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Pathfinder Society Scenario #3-18: The God's Market Gamble (PFRPG) PDF

****( ) (based on 26 ratings)

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A Pathfinder Society Scenario designed for levels 1–5.

Valuable relics of religious natures have been disappearing on their way into Absalom and the Pathfinder Society stands to lose countless irreplaceable artifacts if the cause isn't found. Amid the bustling markets of the God's Market in the shadow of the Starstone Cathedral, the Society sets a plan in motion to ensure the parties responsible for the recent thefts are caught and brought to justice.

Written by Dennis Baker.

This scenario is designed for play in Pathfinder Society Organized Play, but can easily be adapted for use with any world. This scenario is compliant with the Open Game License (OGL) and is suitable for use with the Pathfinder Roleplaying Game.

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Product Reviews (26)
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Average product rating:

****( ) (based on 26 ratings)

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such a fun scenario


Just finished The God's Market Gamble (PFS 3-18) playing at low tier levels 1-2 with my Cleric 2. I gotta be honest with you guys. This took our table with 7 people a long time to do, mainly because of the large numbers of chase challenges that requires skills that no one character at 1st level would have. But .. the thing is. That chase scene was FUN. REALLY FUN. Two of us at the table had done The Disappeared together and the token that we got for that scenario was useful during the chase scene and we made full use of it, which made it even more fun.

We also did things in the wrong order which made things .. interesting for us to do. We also skipped over 1 interview, but at that point, we were running out of time for our slot, so we had to hurry things along. I'm afraid I'm going to have to give this one all 4 or 5 stars even though there were flaws in the scenario, just because the entire table was a laugh riot the entire time. Big props to the GM who ran the game as well, who was unflappable in the face of players who were mostly interested in the luls.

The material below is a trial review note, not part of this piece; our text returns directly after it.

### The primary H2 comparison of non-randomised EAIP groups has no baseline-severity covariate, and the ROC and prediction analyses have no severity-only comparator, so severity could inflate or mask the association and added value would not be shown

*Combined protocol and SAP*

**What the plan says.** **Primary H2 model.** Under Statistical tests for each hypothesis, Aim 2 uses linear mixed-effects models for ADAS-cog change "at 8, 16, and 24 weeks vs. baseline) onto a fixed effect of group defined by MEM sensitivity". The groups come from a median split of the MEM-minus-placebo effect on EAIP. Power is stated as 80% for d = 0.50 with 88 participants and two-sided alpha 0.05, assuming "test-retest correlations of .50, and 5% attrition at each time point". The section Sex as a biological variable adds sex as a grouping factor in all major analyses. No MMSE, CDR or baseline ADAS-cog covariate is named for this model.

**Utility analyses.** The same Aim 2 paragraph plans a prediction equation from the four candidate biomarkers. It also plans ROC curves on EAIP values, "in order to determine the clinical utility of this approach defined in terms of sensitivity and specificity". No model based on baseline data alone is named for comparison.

Tracks too narrow

***( )( )

I played this on the lower tier in PFS.

There was a fair amount of rail-roading causing at least one transition to not work well. Basically the group came up with the same solution that the scenario presents later. That said, I did enjoy the investigation portion of the plot. It is the transitions that felt really clunky. It needed a better way of allowing multiple paths to reach the end.

The ending battle can be really tough, make sure you consider the terrain.

Don't Go In Under Powered

**( )( )( )

From a player's point of view, this was probably the scenario I have liked least of those I have played. We played 4 characters at tier 4-5, the arcane spellcaster that ran with us was only a level 3. I felt that the scenario encounters leading up to the final battle were fine if somewhat frustrating. However, the final showdown at the end was far more deadly than I have ever encountered -- so much so that it felt like a no-win situation. Granted, in retrospect we did not prepare as thoroughly as we might have and we did not have six characters to improve our mix, but it seemed that no matter what we could have done, someone was going to die. Based on the linear (railroad) tracks of the adventure, there was no way to work around it.